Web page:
Whenever we publish a post about conceptual or artistic collections, we are inevitably asked if the articles in question are really wearable or not. To clarify our editorial line, So Catchy! Where Fashion Begins is a supporter of fashion as a form of artistic expression, as are painting, sculpture, cinema, etc. Nothing interests us more than to see that before a collection hits the runway there is a period of intense research, exhaustive studies are performed in seemingly unrelated related fields such as architecture, engineering or applied technology and despite all of this, or because of it, the pieces in question in the form of a shoe, accessory of clothing become art, art that makes sense and has a creative force.


Now that we’ve made our point of view clear, we’d like to introduce you to Anuk Yosebashvili. The work of this young 29-year-old from the Black Sea republic of Georgia is so interesting that we would never be able to do it justice in a simple article. We only ask that you check out the photos before reading the text and that you reflect on the following questions: Is it wearable? And Is a painting wearable?

As for the artist herself, she has studied, amongst other things, the DNA of the fibers in her fabrics and she took fencing courses to better understand the basis of her collection. Notwithstanding, after various internships with brands such as Iris Van Herpen, she decided to learn how things are done from the other side, the production of mass fashion in China. Sound interesting? From So Catchy! Where Fashion Begins, we hope you enjoy the interview as much as we did.


Into the Deep

SO CATCHY!: Your work is fascinating but, at the same time, complex. How would you define it?

ANUK YOSEBASHVILI: I spent many years exploring infinite aspects of design that interested me, and feel that I have now reached a stable personal design language that I am able to characterize as my own. This is compromised of artistic mathematical geometric and modular combinations.

SC!: Your pieces are very artistic, plastic and sophisticated…. What do you want to show us with them?

AY: I always like to show as much of myself and my thought process as possible in my work. I like to expose my mind to no limits or rules, and follow an idea and vision until it explodes. Eliminating barriers and making the impossible possible gives me a sense of amazing satisfaction that I crave. For instance, it was initially impossible to stand straight on 90 degree shoes until it became possible by creating an underwater experience in a photo shoot collaboration with ITR studio, the “into the deep” series.

SC!: What are you doing at the moment? We know you are in China… What do you do there?

AY: I came to China after an internship at IVH. Moving from Haute Couture to the heart of mass production and fast fashion was a big jump, two completely different worlds. Still, I knew that after 6 years of studies and internships full of creativity and crazy creations, the most “real world design” I could get would be in China. It is a great place to understand the exact process of the entire cycle from concept to production. The experience is teaching me how things work. This includes production, communication with different manufacturers and suppliers, and what I thought was the most difficult part, the necessity to simplify designs in order to take into account all the challenges and limitations posed by production, such as pricing, materials and quantities.

Today, I work as a footwear designer at Gagier Shoes LTD, and am responsible for kid’s Disney shoes. I feel that it is an amazing experience working with a brand such as Disney, and it is a great challenge and lesson to have to follow all the rules and guidelines that are set, something that I usually do not do or like to do. Still, the work I am doing today is a kind of escape into the world of fairy tales and colours, aspects that are not part of my own creations which are mainly black and sophisticated.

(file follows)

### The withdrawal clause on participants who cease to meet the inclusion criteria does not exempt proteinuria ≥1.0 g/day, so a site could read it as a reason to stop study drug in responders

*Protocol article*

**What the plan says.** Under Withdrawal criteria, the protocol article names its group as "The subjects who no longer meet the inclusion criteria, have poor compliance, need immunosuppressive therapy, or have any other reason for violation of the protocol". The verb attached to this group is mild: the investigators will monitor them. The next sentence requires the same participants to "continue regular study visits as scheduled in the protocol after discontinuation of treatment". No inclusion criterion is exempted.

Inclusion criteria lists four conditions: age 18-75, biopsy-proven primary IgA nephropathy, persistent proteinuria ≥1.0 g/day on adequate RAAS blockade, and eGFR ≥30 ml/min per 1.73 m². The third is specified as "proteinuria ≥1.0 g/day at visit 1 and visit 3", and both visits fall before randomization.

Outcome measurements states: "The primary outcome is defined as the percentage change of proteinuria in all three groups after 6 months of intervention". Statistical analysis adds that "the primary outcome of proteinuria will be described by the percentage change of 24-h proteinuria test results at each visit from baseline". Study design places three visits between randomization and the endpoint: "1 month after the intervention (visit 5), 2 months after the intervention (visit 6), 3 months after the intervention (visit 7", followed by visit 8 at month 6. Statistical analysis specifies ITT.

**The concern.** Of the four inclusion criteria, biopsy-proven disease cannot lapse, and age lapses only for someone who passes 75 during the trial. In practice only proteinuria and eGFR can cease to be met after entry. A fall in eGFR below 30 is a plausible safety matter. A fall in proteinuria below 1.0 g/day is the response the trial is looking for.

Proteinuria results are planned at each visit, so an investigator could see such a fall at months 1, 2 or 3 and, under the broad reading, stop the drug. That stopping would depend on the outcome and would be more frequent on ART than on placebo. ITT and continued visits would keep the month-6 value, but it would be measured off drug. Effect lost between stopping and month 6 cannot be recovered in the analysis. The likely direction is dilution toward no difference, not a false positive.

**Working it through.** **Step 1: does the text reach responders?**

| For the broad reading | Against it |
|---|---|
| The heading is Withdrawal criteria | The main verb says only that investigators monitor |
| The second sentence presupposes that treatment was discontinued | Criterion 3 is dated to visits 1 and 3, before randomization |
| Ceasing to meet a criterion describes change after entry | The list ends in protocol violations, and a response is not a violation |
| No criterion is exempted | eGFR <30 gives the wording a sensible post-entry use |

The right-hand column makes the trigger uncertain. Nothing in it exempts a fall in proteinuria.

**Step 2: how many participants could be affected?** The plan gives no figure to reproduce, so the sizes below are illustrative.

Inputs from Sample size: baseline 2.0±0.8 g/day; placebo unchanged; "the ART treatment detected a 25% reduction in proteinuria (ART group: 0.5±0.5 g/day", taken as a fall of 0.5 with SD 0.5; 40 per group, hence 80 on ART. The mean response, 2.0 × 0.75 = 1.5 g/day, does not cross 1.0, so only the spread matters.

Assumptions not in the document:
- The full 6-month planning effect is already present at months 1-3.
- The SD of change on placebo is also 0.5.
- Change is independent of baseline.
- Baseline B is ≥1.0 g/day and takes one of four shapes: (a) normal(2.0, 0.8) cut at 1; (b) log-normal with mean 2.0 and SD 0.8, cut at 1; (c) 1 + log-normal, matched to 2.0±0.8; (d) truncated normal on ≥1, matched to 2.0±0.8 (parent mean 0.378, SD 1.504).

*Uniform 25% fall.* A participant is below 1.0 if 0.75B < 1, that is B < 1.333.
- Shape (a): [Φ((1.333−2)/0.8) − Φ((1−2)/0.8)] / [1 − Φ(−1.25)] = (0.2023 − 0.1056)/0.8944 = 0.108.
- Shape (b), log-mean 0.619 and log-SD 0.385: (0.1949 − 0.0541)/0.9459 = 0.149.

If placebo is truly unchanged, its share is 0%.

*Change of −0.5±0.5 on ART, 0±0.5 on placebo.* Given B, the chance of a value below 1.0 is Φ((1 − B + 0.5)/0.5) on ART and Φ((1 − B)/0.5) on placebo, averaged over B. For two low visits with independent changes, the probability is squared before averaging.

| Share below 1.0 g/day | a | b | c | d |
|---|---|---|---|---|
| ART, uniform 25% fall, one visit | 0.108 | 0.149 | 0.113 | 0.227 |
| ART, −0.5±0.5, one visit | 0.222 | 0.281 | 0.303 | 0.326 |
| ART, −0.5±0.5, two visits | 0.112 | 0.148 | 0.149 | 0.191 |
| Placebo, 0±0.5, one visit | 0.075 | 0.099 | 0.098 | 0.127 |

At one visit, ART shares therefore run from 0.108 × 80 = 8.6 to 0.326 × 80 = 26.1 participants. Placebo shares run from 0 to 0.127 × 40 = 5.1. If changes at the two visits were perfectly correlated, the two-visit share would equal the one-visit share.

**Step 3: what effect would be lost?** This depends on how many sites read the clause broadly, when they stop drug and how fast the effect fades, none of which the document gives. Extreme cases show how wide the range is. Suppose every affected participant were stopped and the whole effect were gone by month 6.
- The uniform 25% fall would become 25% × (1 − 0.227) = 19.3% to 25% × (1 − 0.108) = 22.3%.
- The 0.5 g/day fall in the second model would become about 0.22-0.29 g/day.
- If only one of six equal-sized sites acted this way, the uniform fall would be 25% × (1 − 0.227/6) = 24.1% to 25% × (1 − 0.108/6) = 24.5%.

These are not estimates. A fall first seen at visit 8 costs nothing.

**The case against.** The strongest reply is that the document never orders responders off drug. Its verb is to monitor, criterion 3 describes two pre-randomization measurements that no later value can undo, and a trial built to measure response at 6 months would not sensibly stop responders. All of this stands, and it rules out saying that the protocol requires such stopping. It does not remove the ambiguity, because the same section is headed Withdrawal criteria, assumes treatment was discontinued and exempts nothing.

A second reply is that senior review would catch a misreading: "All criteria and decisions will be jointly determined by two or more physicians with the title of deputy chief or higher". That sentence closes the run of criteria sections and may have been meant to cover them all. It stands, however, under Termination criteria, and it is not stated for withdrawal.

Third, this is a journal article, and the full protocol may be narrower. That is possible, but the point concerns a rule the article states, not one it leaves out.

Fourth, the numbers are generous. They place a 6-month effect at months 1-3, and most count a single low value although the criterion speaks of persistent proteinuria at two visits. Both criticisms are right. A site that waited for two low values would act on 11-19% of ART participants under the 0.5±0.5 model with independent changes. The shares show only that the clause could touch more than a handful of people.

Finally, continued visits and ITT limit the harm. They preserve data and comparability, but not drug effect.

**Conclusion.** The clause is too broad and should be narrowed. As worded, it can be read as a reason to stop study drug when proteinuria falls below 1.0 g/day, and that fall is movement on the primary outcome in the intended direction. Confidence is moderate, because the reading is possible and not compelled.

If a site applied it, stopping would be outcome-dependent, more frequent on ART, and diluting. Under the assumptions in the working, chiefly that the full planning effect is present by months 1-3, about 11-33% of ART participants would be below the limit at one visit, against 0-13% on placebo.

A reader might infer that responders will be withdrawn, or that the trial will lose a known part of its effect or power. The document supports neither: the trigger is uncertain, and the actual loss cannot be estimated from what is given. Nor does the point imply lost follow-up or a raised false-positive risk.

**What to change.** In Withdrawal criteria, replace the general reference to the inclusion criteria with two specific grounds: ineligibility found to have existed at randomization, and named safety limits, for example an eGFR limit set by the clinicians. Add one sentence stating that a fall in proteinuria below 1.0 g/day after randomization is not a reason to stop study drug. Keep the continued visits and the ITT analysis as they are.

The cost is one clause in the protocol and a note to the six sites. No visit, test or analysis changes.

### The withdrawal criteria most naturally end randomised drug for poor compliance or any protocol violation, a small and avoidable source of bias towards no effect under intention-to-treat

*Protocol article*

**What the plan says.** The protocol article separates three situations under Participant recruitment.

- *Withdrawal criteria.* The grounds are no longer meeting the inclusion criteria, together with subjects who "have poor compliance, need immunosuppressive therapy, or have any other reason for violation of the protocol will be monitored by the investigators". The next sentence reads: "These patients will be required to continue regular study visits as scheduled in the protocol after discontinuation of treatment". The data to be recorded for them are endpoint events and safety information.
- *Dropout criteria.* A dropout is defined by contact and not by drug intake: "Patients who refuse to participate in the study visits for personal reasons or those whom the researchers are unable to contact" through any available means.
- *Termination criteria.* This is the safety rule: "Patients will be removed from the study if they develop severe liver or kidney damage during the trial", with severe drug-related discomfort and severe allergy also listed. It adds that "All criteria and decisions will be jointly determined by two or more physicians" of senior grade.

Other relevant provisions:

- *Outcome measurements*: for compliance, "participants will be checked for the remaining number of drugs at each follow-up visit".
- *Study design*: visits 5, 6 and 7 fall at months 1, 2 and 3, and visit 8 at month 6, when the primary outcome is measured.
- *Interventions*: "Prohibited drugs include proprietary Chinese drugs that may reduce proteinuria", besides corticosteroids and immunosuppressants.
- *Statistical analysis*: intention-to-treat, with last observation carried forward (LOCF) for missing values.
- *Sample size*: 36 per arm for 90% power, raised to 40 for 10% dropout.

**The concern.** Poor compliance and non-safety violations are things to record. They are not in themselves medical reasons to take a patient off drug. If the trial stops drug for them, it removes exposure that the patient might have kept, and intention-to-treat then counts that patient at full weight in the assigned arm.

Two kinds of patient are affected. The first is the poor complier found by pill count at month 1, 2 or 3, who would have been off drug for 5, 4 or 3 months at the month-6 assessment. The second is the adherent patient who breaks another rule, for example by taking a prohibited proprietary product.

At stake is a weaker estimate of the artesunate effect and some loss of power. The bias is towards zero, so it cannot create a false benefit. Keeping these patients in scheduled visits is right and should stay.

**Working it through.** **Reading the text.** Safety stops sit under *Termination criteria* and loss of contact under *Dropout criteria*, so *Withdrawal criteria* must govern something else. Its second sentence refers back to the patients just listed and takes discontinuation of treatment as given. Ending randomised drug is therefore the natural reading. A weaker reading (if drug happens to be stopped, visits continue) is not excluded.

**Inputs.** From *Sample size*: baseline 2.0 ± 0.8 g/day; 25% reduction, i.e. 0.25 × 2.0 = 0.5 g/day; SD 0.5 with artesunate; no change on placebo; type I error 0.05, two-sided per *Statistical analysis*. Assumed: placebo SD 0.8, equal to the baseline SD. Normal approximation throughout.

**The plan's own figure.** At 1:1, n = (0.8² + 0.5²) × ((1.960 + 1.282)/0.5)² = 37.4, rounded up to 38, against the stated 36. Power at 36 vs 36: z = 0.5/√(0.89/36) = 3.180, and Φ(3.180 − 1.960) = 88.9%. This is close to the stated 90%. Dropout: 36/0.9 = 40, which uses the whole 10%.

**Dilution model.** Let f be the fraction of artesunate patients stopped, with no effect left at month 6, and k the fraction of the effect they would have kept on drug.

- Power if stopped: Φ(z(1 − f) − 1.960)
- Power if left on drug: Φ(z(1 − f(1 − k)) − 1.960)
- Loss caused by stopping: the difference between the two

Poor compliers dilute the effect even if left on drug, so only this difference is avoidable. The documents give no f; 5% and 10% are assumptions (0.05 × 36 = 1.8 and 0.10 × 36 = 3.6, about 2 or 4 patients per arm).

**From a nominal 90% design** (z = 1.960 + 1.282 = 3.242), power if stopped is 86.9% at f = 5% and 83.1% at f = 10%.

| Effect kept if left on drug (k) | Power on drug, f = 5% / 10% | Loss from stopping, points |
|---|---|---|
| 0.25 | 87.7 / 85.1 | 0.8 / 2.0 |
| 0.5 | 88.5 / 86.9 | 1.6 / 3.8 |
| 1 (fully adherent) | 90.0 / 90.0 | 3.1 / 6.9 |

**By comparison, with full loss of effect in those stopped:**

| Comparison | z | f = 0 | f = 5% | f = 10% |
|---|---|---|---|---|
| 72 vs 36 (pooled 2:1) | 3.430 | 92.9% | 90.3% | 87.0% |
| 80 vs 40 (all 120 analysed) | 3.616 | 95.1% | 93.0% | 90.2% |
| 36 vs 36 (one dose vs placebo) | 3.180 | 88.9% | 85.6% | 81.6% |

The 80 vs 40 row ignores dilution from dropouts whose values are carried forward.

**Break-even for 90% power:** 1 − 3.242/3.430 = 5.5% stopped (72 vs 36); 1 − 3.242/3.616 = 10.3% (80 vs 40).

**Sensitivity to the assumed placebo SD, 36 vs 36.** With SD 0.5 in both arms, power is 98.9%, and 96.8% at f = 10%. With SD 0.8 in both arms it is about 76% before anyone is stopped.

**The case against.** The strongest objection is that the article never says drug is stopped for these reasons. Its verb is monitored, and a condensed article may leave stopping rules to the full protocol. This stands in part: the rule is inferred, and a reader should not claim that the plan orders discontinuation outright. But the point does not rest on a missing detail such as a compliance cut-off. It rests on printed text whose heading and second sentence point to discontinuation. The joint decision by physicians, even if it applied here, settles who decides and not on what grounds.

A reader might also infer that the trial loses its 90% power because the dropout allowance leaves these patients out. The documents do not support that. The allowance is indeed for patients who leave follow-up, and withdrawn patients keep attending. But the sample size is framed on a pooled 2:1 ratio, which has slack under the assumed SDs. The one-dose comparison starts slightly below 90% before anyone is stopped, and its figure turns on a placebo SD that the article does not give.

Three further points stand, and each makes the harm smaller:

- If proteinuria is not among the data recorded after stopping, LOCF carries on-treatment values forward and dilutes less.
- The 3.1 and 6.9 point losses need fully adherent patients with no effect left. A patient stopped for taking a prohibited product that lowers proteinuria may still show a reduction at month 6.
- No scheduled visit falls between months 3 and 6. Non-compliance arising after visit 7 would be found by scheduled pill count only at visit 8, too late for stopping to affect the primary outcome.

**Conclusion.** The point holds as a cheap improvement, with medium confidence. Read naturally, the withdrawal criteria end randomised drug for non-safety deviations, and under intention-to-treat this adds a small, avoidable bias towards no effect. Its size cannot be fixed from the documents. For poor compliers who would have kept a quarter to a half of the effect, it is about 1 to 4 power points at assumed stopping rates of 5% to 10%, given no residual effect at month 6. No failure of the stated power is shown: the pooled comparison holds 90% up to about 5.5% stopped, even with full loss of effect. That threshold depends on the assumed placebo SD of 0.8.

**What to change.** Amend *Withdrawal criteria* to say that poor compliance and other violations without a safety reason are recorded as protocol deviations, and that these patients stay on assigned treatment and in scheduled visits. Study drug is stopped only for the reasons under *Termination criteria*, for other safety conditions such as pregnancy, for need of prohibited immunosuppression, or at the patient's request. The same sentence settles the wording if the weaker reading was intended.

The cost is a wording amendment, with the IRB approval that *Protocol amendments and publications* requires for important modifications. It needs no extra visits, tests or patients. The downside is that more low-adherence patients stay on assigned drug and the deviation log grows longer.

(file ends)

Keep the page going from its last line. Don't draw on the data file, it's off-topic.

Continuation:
I still find it necessary to continuously be developing in my own design world, always creating and experimenting and finding new ways to represent the concepts that are in my mind. For this reason, I am also working on my new collection and planning to launch my own brand in the near future.


Nabadi Textiles

SC!: How was the experience of working for Iris Van Herpen? What did you do there?

AY: To be an intern is definitely not an easy job, especially with big names such as IVH. It was an interesting experience, and I think that it really helped me to better understand what fashion is, what design is, and if I really was ready to be part of this “crazy” competitive world named “Fashion”.

I first started my internship working mainly on clothing, but later focused on the development of the first ready-to-wear footwear collection for IVH. This was presented at the Paris Fashion Week, March 2013.

SC!: You once said:  “I am interested in almost every traditional handcraft method and experiment with different materials and techniques, and also incorporate various innovative technologies in many of my works”. Do you think this is viable and compatible in the real commercial world?

AY: In my opinion, it doesn’t matter if the designs are commercial or artistic; both have to be born from deep research that has developed from experimenting with different materials and technologies. With no research trials, prototypes and experiments, even the commercial world cannot be viable and compatible.

SC!: Do you see yourself in the future creating artistic pieces or wearable ones?

AY: In the future, I aim to accumulate the knowledge I gained from my studies and experiences to design artistic and sophisticated products that are seen as artistic pieces but that can also be wearable. It is great to design futuristic art pieces, but it is more than great to take them one step further and simplify the designs enough to make them accessible and wearable. I hope my new collection can show and emphasize this vision.


Nabadi Textiles